So for a form input, you can use the for attribute on the label. In React it's HTML4, because JSX and HTML and JavaScript are all mixed up. So to make sure that the compiler knows we're talking about the label for in React, it is the HTML for, and then the ID.

It will match that label and the input or select, whatever form control it is. It will say these two are joined, and it will then expose that label as the name for that form control. Implicit is just when you have a label element that wraps an input. The label text will apply to that input as well, it's pretty easy.

And they're getting easier to style, thank goodness, [LAUGH] we really needed that. And then one note about labeling and naming, only certain elements can be labeled with things like ARIA label. So that question about the role region, I think even on the SoundCloud site that we tested earlier, there might have been an aXe result for ARIA label not being like you can't use it on certain elements.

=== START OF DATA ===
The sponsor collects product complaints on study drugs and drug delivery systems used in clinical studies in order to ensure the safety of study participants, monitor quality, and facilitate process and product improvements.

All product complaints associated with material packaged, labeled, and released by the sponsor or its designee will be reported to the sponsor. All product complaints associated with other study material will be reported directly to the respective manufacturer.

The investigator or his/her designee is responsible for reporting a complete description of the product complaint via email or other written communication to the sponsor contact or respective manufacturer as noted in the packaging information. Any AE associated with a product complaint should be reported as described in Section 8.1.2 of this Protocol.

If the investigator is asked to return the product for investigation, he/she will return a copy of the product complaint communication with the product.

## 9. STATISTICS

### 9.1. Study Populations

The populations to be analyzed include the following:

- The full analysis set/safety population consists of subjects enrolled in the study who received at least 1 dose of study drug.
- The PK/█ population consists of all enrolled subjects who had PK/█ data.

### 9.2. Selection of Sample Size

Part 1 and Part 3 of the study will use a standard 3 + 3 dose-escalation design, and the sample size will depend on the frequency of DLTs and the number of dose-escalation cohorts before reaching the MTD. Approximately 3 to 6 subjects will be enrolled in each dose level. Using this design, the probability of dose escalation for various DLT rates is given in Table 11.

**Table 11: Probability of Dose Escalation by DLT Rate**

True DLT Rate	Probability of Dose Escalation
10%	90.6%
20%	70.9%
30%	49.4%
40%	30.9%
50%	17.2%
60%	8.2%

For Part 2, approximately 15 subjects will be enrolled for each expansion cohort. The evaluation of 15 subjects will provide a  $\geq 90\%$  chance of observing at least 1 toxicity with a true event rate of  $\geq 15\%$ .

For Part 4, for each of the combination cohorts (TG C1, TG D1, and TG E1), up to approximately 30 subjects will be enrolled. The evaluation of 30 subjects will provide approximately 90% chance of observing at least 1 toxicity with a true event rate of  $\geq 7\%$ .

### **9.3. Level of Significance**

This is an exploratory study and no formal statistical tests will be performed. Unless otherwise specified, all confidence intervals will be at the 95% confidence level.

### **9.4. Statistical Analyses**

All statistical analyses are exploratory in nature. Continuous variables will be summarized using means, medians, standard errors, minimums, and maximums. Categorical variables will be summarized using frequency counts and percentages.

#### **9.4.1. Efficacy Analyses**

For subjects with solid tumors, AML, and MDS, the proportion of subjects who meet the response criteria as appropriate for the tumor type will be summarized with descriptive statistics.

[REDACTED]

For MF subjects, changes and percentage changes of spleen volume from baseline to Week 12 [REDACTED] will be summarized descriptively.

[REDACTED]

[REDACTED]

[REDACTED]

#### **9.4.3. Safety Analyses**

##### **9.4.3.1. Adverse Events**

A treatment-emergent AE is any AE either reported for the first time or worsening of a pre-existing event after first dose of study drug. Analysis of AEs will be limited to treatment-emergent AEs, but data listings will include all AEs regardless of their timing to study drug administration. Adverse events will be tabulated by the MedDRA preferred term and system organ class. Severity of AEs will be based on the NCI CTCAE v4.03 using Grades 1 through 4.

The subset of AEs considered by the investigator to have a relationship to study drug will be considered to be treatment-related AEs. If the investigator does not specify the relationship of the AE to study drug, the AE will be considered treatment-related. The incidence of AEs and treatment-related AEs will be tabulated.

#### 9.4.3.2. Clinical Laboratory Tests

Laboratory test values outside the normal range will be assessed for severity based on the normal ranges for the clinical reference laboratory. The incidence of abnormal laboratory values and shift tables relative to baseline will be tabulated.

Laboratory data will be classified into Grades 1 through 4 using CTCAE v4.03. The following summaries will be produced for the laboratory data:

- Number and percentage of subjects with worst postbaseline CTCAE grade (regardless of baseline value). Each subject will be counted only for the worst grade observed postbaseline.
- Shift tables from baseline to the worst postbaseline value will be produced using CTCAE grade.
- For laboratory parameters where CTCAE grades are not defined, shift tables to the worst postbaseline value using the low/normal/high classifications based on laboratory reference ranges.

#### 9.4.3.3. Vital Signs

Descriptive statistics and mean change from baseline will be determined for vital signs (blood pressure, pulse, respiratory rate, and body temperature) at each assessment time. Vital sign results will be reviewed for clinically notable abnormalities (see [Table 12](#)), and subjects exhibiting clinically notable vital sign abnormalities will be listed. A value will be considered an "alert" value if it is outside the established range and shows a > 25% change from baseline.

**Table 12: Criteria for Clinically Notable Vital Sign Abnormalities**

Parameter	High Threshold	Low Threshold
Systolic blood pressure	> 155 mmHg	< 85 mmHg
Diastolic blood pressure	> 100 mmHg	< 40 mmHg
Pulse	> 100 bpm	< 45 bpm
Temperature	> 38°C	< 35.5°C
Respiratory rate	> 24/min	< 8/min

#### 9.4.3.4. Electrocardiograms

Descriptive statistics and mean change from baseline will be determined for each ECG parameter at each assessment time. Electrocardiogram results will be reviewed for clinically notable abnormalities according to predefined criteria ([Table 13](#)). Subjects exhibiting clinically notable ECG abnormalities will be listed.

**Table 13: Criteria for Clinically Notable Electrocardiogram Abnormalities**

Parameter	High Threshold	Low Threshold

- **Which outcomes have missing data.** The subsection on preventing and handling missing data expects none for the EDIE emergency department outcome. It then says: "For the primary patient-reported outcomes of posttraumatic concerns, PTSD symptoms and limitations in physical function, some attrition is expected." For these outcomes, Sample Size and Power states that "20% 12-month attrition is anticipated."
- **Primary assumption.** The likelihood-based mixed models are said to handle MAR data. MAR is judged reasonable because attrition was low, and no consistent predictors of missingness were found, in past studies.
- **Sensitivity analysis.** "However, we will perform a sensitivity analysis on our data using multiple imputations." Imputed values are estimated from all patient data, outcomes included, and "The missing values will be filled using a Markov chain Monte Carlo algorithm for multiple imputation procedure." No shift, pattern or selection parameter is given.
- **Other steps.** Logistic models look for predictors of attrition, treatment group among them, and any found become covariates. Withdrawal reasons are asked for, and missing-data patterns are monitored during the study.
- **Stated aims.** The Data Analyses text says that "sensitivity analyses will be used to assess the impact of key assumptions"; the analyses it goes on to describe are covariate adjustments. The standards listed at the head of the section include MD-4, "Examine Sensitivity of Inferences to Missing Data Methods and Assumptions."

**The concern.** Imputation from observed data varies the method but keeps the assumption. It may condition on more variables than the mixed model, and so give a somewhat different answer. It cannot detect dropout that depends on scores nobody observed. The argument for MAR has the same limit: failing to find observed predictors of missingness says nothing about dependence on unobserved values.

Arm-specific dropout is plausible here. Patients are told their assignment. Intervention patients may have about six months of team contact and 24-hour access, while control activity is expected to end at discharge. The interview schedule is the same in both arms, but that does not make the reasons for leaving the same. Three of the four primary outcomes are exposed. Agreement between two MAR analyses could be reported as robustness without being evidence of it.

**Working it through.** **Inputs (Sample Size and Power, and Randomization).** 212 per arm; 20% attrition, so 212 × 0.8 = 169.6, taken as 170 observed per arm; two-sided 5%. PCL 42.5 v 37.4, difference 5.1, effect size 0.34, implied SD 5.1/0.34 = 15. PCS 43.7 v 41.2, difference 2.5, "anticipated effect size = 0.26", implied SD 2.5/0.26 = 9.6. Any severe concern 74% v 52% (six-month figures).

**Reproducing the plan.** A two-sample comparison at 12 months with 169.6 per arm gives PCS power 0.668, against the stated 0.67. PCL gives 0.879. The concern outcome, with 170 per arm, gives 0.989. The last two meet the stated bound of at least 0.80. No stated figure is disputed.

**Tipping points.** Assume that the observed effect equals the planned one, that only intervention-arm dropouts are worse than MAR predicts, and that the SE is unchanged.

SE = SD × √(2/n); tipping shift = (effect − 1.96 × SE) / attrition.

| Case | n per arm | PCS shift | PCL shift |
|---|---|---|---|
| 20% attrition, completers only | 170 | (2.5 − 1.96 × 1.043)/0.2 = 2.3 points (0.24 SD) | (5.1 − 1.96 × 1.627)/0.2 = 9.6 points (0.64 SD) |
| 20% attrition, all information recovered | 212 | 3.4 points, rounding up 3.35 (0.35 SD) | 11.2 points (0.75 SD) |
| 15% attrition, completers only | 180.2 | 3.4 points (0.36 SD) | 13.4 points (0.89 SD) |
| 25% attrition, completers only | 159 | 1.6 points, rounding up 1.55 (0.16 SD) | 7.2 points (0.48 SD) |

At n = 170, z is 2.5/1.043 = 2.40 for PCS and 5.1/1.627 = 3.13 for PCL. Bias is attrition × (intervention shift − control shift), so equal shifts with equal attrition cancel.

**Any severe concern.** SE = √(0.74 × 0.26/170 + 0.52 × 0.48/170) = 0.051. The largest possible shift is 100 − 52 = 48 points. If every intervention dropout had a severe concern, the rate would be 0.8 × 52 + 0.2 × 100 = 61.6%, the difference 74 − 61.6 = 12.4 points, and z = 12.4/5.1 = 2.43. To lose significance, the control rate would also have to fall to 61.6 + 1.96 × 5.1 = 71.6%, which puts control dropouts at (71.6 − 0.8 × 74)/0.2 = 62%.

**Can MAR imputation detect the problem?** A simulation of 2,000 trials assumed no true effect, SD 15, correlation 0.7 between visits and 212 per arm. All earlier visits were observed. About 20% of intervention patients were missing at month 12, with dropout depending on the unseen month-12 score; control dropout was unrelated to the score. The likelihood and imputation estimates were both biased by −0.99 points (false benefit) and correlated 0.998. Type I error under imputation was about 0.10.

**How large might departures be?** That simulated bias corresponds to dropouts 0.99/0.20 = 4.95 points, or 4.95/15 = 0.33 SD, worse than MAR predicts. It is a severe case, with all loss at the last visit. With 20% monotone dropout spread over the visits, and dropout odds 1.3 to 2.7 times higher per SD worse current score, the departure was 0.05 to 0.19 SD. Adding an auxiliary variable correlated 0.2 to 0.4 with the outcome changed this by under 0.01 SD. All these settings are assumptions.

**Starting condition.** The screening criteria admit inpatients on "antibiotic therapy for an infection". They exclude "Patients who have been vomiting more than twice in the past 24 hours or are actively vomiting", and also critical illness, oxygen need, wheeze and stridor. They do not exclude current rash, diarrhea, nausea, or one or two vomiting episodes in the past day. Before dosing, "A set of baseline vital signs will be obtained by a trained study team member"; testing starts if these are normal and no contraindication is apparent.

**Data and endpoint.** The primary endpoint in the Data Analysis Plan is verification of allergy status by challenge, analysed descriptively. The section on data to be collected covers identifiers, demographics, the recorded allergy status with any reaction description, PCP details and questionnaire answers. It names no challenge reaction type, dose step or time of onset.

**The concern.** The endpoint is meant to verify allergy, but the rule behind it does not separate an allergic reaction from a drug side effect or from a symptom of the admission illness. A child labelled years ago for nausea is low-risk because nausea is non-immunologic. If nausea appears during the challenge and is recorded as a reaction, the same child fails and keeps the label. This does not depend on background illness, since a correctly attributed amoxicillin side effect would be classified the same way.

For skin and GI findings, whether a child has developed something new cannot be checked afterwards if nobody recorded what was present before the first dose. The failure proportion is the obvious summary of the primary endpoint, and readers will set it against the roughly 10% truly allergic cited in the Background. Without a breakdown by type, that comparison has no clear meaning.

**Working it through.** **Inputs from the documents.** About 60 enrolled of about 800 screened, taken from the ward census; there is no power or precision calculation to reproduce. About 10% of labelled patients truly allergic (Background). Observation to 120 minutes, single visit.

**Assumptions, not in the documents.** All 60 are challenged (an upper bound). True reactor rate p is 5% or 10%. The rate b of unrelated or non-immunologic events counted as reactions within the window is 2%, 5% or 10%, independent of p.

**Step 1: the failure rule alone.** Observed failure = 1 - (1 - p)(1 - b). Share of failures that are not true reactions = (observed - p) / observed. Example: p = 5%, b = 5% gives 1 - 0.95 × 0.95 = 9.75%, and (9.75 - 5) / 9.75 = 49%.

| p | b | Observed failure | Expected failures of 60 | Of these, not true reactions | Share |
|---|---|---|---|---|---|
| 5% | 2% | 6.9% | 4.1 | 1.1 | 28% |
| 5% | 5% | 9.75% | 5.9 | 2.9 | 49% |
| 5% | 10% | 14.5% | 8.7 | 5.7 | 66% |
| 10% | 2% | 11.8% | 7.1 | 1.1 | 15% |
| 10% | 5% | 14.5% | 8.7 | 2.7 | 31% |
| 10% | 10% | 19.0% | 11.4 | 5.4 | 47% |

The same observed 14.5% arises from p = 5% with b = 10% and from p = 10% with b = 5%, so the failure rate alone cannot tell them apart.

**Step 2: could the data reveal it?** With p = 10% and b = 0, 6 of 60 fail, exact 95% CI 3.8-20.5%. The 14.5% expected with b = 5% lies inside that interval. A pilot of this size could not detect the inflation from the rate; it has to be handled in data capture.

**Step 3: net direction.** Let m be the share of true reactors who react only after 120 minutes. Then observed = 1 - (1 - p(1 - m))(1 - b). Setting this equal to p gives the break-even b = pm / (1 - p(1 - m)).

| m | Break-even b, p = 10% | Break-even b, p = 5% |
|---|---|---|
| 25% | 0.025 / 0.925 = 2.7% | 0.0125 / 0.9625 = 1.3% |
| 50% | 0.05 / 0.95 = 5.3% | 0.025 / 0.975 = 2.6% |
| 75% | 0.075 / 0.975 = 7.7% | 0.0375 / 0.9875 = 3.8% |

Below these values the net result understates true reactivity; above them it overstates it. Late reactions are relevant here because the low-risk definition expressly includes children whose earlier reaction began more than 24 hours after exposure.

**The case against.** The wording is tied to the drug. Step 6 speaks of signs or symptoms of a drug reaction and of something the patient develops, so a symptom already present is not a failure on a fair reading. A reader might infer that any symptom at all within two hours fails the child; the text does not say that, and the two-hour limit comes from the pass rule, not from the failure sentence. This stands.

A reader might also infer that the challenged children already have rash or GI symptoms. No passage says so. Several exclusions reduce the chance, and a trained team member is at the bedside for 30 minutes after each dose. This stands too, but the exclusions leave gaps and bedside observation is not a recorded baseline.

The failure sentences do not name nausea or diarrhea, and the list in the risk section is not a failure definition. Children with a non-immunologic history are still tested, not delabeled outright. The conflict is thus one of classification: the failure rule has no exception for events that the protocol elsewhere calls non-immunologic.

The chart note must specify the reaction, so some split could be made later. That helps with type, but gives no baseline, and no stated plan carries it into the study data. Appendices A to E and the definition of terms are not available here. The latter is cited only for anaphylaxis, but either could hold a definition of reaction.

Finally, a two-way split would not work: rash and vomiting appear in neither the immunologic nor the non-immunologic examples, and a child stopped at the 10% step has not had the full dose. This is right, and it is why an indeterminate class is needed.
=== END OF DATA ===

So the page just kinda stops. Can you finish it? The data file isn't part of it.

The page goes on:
I think it's limited to role of image. What I tend to do for that type of thing if I'm like, can I label that element, I'll go and pull up that ARIA specification. Let's go do that real quick as a practice. So ARIA 1.2, let's say I wanted to look up ARIA label, I'm just gonna search for it real quickly and then the first mention of it I can click on.

So it will tell me what it is, and then what elements I can use it on. And so this process of checking, where can I use it usually can be helpful. I'm actually not really seeing what I was looking for here, but whenever you're going to use something, it would be worth going and doing a search to make sure.

Your tooling will probably also complain at you, which is helpful like, hey, you put an ARIA label on a div, you can't do that. Okay, thank you, tool, thank you for telling me. So those are some of the practices that I use. I'll look at MDN, Mozilla Developer Network, I'll look at ARIA if I'm wanting to go check up on something.